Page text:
Because the holding of the Ruling is limited to an instrument the payments on which are linked to a single foreign currency, it further raises the question how an instrument should be characterized if the payments on such an instrument are linked to a basket of currencies. The answer to this question will likely depend on the outcome of the process that the IRS and Treasury have started by issuing the Notice with the possible result that an instrument linked to a single foreign currency will be treated differently from an instrument linked to a basket of foreign currencies.
In the Notice, the IRS and Treasury request public comments on a comprehensive list of tax issues regarding the U.S. federal income tax treatment of prepaid forward contracts if such contracts are not otherwise characterized as debt instruments for U.S. federal income tax purposes. Although seemingly focused on prepaid forward contracts, it seems clear that this request has been triggered by the same concerns about ETNs as those that are being raised on Capitol Hill. The comprehensive list includes the following aspects:
- Current Income / Expense. The IRS and Treasury are considering whether the parties to prepaid forward contracts should accrue income / expense over the term of the contract. The Notice points out that this could be achieved through a mark-to-market methodology or through a method similar to the noncontingent bond method used for contingent payment debt instruments.
- Character. The Notice raises the issue of what the appropriate character of income accruals, if required, should be, what the character of amounts less than, or in excess of, such accruals should be and whether Section 1260 should apply to prepaid forward contracts. As the Notice points out, the character of income accruals can be capital or ordinary and the Notice raises the question whether any ordinary income should be classified as interest.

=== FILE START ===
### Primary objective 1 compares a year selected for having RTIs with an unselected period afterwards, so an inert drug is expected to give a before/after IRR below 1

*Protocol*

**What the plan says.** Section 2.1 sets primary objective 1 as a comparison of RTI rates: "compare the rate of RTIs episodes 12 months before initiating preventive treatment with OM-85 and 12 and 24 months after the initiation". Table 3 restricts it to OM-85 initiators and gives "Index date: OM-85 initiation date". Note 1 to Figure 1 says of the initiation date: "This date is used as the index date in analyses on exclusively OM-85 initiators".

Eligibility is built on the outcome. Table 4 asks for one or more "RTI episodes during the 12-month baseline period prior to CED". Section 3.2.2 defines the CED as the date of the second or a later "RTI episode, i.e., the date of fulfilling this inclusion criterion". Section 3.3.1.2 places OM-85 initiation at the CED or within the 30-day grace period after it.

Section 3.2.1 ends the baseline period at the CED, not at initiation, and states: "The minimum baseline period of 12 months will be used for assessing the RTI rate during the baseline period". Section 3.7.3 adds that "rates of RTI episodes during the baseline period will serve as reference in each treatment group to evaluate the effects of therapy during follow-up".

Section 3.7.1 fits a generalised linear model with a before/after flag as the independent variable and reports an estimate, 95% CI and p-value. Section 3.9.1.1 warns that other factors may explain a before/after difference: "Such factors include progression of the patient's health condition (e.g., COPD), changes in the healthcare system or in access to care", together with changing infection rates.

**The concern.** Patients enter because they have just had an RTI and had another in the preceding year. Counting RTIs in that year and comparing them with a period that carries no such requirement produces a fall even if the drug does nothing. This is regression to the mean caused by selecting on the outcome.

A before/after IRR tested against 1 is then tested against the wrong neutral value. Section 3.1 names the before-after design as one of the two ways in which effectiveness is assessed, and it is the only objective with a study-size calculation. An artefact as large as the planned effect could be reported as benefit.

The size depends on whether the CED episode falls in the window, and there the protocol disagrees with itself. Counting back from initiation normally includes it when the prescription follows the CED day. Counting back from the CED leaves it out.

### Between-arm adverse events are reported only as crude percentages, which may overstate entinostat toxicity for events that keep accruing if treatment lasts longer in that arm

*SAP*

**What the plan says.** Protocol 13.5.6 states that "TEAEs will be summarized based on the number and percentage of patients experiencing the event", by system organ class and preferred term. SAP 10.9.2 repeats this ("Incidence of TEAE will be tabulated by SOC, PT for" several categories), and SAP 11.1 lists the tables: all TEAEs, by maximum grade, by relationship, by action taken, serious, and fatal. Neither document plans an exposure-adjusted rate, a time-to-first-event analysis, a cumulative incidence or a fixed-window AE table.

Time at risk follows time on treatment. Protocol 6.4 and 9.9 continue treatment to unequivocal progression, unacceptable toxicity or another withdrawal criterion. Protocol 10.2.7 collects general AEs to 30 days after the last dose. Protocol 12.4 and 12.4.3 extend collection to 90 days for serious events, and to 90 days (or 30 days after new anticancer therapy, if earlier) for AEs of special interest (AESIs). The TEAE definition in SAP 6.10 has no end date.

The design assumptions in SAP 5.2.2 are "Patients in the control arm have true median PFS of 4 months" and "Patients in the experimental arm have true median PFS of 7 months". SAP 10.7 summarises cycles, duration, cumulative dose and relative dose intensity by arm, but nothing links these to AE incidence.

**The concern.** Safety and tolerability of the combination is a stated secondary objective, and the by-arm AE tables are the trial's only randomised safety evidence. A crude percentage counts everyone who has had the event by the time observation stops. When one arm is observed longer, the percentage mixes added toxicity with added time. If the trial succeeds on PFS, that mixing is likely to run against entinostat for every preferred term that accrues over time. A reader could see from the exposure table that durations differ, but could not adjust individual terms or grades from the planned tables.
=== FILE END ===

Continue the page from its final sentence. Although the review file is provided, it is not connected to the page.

- Nature of Underlying Asset. The IRS and Treasury question whether the tax treatment of a prepaid forward contract should depend on (i) the nature of the underlying asset (e.g., equity vs. commodities), and (ii) whether the prepaid forward contract is listed on a futures or securities exchange.
- International Aspects. The Notice requests public comments as to the degree to which payments on prepaid forward contracts should be subject to withholding taxes if such payments are made to foreign holders. It further raises the issue of how prepaid forward contracts should be accounted for under the Subpart F regime and to what extent they should be treated as investments in “United States property” for purposes of Section 956.
- Effective Dates and Transition Rules. The Notice further requests input as to the appropriate effective dates of any future guidance and what kind of transition rules should apply.
In the short run, the Ruling and Notice will only impact a narrow class of current ETNs. However, in the long run, they mark the beginning of a high-stakes regulatory process that will closely examine “wait and see” taxation for ETNs, prepaid forwards and other similar instruments.
 Revenue Ruling 2008-1, 2008-2 I.R.B. 1.
 Notice 2008-2, 2008-2 I.R.B. 2.
 Thomas A. Humphreys, Shamir Merali, Remmelt A. Reigersman, The U.S. Tax Treatment of Exchange-Traded Notes – The Brewing Battle Between Mutual Fund Advisers and ETN Sponsors, November 2007, which can be found here.
 Section 1.61-7(d) and Section 988. Section references are to the Internal Revenue Code of 1986, as amended, or Treasury Regulations promulgated thereunder.
 The deadline for submitting public comments on the tax issues raised by the Notice is May 13, 2008.
 Although it seems outlandish, arguing that an ETN ought to be treated in the same fashion as the underlying asset would mean that ETN holders could earn qualified dividend income (“QDI”) eligible for 15% tax rate to the extent the underlying asset produces QDI.